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Licensing SEPs: When are License Terms Fair, Reasonable and Non-Discriminatory?


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By Jorge L. Contreras

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Licensing SEPs: When are License Terms Fair, Reasonable and Non-Discriminatory?

  1. 1. Licensing SEPs: When are LicenseTerms Fair, Reasonable and Non-Discriminatory? European University Institute Florence, Italy October 12, 2018 Moderator: Jorge L. Contreras University of Utah
  2. 2. 1. Standardization Ecosystem 2. Patent Access Requirements and FRAND 3. FRAND commitment a. (Fair and) Reasonable b. Non-discriminatory 4. What terms/behavior are subject to FRAND? 5. How is FRAND compliance measured? a. Contract law b. Damages law c. Competition law
  3. 3. Standards Development Organizations (SDOs) or Standard Setting Organizations (SSOs)
  4. 4. • Apple • AT&T • Broadcom • Cisco • Ericsson • Intel • Juniper • Microsoft • Motorola • Nokia • Qualcomm • Sony • Toshiba • ZTE • etc, etc. =
  5. 5.  IEEE 802.11 (Wi-Fi networking)  3000 patents  ETSI GSM (2G mobile telephony)  4700 patents  ETSI UMTS (3G mobile telephony)  7,700 patents 251 Standards Blind (2011), Innovatio (2013), Biddle et al (2011)
  6. 6. Selected Sources  Bekkers, Rudi, BartVerspagen and Jan Smits. 2002 . “ Intellectual Property Rights and Standardization: the case of GSM ,” 26 Telecommunications Policy 171.  Contreras, Jorge L. 2015. “A Brief History of FRAND:Analyzing Current Debates in Standard Setting and Antitrust through a Historical Lens ,” 80 Antitrust LawJournal 39.  Contreras, Jorge L. 2017. “Origins of FRAND LicensingCommitments in the United States and Europe” in Cambridge Handbook ofTechnical Standarization Law,Ch. 9 (Jorge L. Contreras, ed., Cambridge Univ. Press 2017)
  7. 7.  38 transport companies conspired to prevent competitors from utilizing “every feasible means of railroad access to St. Louis”  Supreme Court: unlawful restraint of trade  D’s must open membership to “any existing or future railroad” on “such just and reasonable terms as shall place such applying company upon a plane of equality in respect of benefits and burdens with the present proprietary companies.” U.S. v.Terminal Railroad Assn. of St. Louis (U.S. 1912)
  8. 8.  1940s: increased antitrust scrutiny of patent arrangements  DOJ actions against major cartels using patents to reduce competition: glass, aluminum, gypsum, lead, electric lighting  Most cases resulted in remedial orders (consent or contested decrees): “[The defendant shall] grant to any applicant therefor absolutely unrestricted licenses or sublicenses to manufacture, use, and sell without any conditions except that a reasonable and nondiscriminatory royalty may be charged…” United States v. American Bosch Corp. (S.D.N.Y. 1942)  1945: Hartford-Empire (U.S. 1945)  Supreme Court validated RAND consent decree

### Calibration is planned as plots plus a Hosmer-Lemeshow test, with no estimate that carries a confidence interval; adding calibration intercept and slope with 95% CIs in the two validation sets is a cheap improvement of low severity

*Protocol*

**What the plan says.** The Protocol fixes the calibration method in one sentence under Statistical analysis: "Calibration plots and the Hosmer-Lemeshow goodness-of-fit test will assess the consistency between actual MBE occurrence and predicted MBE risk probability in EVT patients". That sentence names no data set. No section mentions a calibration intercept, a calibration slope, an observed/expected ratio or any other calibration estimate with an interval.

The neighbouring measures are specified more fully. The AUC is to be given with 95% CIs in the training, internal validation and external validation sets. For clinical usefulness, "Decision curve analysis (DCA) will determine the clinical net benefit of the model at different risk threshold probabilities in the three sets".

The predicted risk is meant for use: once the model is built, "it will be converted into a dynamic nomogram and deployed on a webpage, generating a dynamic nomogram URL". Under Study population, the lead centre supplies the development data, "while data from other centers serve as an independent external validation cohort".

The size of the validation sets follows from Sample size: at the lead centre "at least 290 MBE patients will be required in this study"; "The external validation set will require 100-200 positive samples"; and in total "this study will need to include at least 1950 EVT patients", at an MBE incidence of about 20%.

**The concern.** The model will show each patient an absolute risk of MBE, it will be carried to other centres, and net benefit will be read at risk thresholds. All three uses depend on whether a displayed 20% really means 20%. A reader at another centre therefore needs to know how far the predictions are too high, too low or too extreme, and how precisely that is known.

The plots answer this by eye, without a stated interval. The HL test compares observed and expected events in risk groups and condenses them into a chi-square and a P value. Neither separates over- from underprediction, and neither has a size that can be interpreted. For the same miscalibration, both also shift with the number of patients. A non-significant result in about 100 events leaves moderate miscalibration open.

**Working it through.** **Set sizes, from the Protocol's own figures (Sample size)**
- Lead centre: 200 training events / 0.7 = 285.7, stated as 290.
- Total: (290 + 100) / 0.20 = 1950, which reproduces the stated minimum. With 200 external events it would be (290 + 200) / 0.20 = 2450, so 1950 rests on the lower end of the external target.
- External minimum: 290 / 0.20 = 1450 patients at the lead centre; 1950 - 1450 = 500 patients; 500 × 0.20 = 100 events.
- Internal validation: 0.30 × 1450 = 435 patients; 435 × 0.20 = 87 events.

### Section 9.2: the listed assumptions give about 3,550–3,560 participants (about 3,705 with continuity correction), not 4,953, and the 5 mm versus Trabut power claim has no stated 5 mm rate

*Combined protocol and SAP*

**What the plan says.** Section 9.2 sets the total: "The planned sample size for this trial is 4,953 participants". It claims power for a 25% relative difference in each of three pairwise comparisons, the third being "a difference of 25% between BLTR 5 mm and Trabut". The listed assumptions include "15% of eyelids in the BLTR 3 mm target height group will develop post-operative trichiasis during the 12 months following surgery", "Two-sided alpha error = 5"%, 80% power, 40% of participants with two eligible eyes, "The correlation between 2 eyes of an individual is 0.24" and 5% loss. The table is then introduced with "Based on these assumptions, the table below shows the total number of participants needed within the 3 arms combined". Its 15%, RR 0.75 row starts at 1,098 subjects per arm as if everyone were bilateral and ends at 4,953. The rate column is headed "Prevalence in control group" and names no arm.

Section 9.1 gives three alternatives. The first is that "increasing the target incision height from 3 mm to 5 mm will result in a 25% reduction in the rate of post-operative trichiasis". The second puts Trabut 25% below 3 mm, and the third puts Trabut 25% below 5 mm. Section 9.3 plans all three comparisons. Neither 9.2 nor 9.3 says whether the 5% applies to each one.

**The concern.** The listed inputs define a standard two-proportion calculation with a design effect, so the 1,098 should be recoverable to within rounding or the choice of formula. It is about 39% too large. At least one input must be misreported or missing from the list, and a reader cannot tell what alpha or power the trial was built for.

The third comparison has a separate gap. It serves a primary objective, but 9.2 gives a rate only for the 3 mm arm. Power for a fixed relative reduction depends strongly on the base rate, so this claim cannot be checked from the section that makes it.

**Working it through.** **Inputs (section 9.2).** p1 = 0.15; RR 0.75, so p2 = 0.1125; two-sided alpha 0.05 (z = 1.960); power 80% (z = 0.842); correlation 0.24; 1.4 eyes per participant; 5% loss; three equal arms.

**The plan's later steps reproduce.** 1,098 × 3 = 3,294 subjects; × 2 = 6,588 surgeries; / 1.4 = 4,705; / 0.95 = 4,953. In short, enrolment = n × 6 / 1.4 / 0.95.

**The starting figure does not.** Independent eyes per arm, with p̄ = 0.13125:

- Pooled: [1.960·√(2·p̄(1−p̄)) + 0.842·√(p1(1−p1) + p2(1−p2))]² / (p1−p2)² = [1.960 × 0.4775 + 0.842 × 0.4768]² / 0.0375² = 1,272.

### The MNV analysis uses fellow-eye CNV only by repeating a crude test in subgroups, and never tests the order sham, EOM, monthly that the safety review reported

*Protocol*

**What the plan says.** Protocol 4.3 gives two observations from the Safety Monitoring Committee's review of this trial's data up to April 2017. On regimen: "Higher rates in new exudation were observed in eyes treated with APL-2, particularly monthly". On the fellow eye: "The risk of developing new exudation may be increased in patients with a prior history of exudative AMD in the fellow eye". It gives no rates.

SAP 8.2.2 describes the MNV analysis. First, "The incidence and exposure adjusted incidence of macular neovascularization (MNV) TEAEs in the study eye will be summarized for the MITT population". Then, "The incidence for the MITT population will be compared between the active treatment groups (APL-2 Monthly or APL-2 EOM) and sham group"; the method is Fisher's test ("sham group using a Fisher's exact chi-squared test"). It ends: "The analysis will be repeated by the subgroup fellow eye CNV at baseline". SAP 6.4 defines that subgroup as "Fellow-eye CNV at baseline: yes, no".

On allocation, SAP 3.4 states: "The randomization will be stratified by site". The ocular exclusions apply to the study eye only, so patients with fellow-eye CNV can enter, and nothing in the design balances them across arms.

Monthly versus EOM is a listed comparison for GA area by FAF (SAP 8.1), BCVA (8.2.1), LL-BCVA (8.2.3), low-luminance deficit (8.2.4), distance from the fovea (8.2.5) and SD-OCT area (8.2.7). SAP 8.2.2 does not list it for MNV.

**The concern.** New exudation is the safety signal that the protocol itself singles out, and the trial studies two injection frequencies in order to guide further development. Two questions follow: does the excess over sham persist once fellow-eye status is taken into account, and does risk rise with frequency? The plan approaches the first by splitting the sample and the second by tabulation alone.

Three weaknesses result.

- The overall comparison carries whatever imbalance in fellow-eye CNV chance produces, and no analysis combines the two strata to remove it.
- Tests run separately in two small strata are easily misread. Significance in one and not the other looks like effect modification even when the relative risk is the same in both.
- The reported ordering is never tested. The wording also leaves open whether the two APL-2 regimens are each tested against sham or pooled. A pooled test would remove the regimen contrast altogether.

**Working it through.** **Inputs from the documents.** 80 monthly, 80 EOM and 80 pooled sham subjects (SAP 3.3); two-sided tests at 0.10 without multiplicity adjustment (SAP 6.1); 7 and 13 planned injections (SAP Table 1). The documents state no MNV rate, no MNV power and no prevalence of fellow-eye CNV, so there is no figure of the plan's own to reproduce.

9. 9. Alcoa (SDNY 1942) Am. Bosch (SDNY 1942) Hartford-Empire (U.S. 1945) National Lead (U.S. 1947) Rudenberg v. Clark (D. Mass. 1948) Textile MachineWorks (SDNY 1950) U.S. Gypsum (U.S. 1951) Besser (U.S. 1952) General Electric (U.S. 1953) American Securit (3rd Cir. 1969) Scott Paper (E.D. Mich. 1969) Glaxo (U.S. 1974) Manufacturers’ Aircraft Association (SDNY 1975) Xerox (FTC 1975) 11
  10. 10. A. Non-Discrimination: All Applicants B. Non-Discrimination: UniformTerms C. Judicial Royalty Determinations D. Arbitration E. Burden of Proof F. Royalty-Free Licensing G. Licensee’s Refusal to Accept H. Preclusive Effect I. Reciprocity J. Auditing of Compliance K. Public Notifications L. BindingTransferees 12
  11. 11.  1932 - ASA Policy “[A]s a general proposition patented designs or methods should not be incorporated in standards. However each case should be considered on its merits, and if a patentee be willing to grant such rights as will avoid monopolistic tendencies, favorable consideration to the inclusion of such patented designs in a standards might be given”  1956 - 1st consent decree in DOJ case againstAT&T/Western Elec., including open access requirements to long-distance lines  1959 - ASA Policy revised 11.6 Patents. Standards should not include items whose production is covered by patents unless the patent holder agrees to and does make available to any interested and qualified party a license on reasonable terms or unless other unpatented competing items are included within the standards and the patented item would suffer if left out
  12. 12. American National Standards (ANS) may include technologies covered by known patents, so long as the relevant SDO receives a written assurance from the patent holder that a license will be made available either with or without consideration “on reasonable terms that are demonstrably free of any unfair discrimination.”